Pharmacokinetics in the Elderly
Pharmacokinetics (see also Pharmacokinetics) is best defined as what the body does to the drug; it includes
With aging, there are changes in all these areas; some changes are more clinically relevant. The metabolism and excretion of many drugs decrease, requiring that doses of some drugs be adjusted. Toxicity may develop slowly because levels of chronically used drugs increase for 5 to 6 half-lives, until a steady state is achieved. For example, certain benzodiazepines (diazepam, flurazepam, chlordiazepoxide) have half-lives of up to 96 h in elderly patients; signs of toxicity may not appear until days or weeks after therapy is started.
Despite an age-related decrease in small-bowel surface area, slowed gastric emptying, and an increase in gastric pH, changes in drug absorption tend to be clinically inconsequential for most drugs. One exception is Ca carbonate, which requires an acidic environment for optimal absorption. Age-related increases in gastric pH decrease Ca absorption and increase the risk of constipation. Thus, elderly patients should use a Ca salt (eg, Ca citrate) that dissolves more easily in a less acidic environment. Another example of altered absorption is early release of enteric-coated dosage forms with increased gastric pH.
With age, body fat generally increases and total body water decreases. Increased fat increases the volume of distribution for highly lipophilic drugs (eg, diazepam, chlordiazepoxide) and may increase their elimination half-lives.
Serum albumin decreases and α1-acid glycoprotein increases with age, but the clinical effect of these changes on serum drug binding is unclear. In patients with an acute disorder or malnutrition, rapid reductions in serum albumin may enhance drug effects because serum levels of unbound (free) drug may increase (only unbound drug has a pharmacologic effect). Phenytoin and warfarin are drugs with a high risk of toxic effects when serum albumin level decreases.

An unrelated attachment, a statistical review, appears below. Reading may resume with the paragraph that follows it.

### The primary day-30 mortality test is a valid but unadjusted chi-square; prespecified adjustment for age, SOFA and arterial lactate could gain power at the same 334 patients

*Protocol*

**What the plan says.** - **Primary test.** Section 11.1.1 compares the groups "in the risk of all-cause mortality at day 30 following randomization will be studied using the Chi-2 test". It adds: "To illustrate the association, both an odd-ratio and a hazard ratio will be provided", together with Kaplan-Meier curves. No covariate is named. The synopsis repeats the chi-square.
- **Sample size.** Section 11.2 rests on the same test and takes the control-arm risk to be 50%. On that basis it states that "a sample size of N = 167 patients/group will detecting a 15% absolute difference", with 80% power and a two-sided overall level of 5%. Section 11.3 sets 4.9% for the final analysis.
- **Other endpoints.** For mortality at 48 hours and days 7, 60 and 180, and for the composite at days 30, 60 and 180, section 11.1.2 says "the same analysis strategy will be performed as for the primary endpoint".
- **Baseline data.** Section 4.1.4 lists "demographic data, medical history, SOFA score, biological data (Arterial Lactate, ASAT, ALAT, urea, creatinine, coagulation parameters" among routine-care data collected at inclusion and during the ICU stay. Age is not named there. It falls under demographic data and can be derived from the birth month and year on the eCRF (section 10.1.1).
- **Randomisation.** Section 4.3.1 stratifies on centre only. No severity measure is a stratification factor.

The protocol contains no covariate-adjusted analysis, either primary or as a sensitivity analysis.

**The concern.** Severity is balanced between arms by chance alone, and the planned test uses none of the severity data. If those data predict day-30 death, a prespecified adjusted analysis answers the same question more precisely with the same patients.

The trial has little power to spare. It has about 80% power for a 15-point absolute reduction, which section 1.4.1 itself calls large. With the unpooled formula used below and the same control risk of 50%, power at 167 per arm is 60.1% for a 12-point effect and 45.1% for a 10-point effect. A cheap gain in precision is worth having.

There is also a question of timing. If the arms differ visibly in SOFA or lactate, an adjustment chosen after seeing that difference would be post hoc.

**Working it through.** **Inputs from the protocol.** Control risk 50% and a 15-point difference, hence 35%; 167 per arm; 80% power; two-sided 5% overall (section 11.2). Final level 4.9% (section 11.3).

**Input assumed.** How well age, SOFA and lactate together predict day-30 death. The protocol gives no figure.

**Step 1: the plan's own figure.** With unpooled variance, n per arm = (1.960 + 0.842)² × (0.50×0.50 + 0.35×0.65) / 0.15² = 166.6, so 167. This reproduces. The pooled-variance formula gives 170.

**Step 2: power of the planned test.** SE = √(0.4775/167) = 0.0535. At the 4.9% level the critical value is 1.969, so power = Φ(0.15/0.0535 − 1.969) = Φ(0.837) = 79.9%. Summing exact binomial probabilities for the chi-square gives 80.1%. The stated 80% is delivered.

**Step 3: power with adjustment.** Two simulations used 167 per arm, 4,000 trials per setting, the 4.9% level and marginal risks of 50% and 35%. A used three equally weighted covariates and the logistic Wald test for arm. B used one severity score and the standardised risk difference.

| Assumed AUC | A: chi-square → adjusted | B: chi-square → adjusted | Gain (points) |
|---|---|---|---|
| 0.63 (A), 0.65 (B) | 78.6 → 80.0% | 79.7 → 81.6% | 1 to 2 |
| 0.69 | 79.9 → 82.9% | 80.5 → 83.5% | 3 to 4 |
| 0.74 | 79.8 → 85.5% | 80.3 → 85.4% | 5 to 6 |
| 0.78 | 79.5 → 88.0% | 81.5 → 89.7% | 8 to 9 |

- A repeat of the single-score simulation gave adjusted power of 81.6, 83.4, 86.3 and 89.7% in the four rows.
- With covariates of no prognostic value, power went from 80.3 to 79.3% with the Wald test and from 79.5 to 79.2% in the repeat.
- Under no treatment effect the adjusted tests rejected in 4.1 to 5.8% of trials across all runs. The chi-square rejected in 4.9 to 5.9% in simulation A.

Overall hepatic metabolism of many drugs through the cytochrome P-450 enzyme system decreases with age. For drugs with decreased hepatic metabolism (see Effect of Aging on Metabolism* and Elimination of Some Drugs), clearance typically decreases 30 to 40%. Theoretically, maintenance drug doses should be decreased by this percentage; however, rate of drug metabolism varies greatly from person to person, and individual dose adjustment is required.
Hepatic clearance of drugs metabolized by phase I reactions (oxidation, reduction, hydrolysis—see Common Substances That Interact With Cytochrome P-450 Enzymes) is more likely to be prolonged in the elderly. Usually, age does not greatly affect clearance of drugs that are metabolized by conjugation (phase II reactions).
First-pass metabolism (metabolism, typically hepatic, that occurs before a drug reaches systemic circulation) is also affected by aging, decreasing by about 1%/yr after age 40. Thus, for a given oral dose, the elderly may have higher circulating drug levels. Important examples of drugs with a high risk of toxic effects include nitrates, propranolol, phenobarbital, and nifedipine.
One of the most important pharmacokinetic changes associated with aging is decreased renal elimination of drugs. After age 30, creatinine clearance decreases an average of 8 mL/min/1.73 m2/decade; however, the age-related decrease varies substantially from person to person. Serum creatinine levels often remain within normal limits despite a decrease in GFR because the elderly generally have less muscle mass and are generally less physically active than younger adults and thus produce less creatinine. Maintenance of normal serum creatinine levels can mislead clinicians who assume those levels reflect normal kidney function. Decreases in tubular function with age parallel those in glomerular function.
These changes decrease renal elimination of many drugs (see Effect of Aging on Metabolism* and Elimination of Some Drugs). Clinical implications depend on the extent that renal elimination contributes to total systemic elimination and on the drug’s therapeutic index (ratio of maximum tolerated dose to minimum effective dose). Creatinine clearance (measured or estimated using computer programs or a formula, such as Cockcroft-Gault—see Evaluation of the Renal Patient : Creatinine clearance) is used to guide drug dosing. The daily dose of drugs that rely heavily on renal elimination should be lower and/or the frequency of dosing should be decreased. Because renal function is dynamic, maintenance doses of drugs may need adjustment when patients become ill or dehydrated or have recently recovered from dehydration.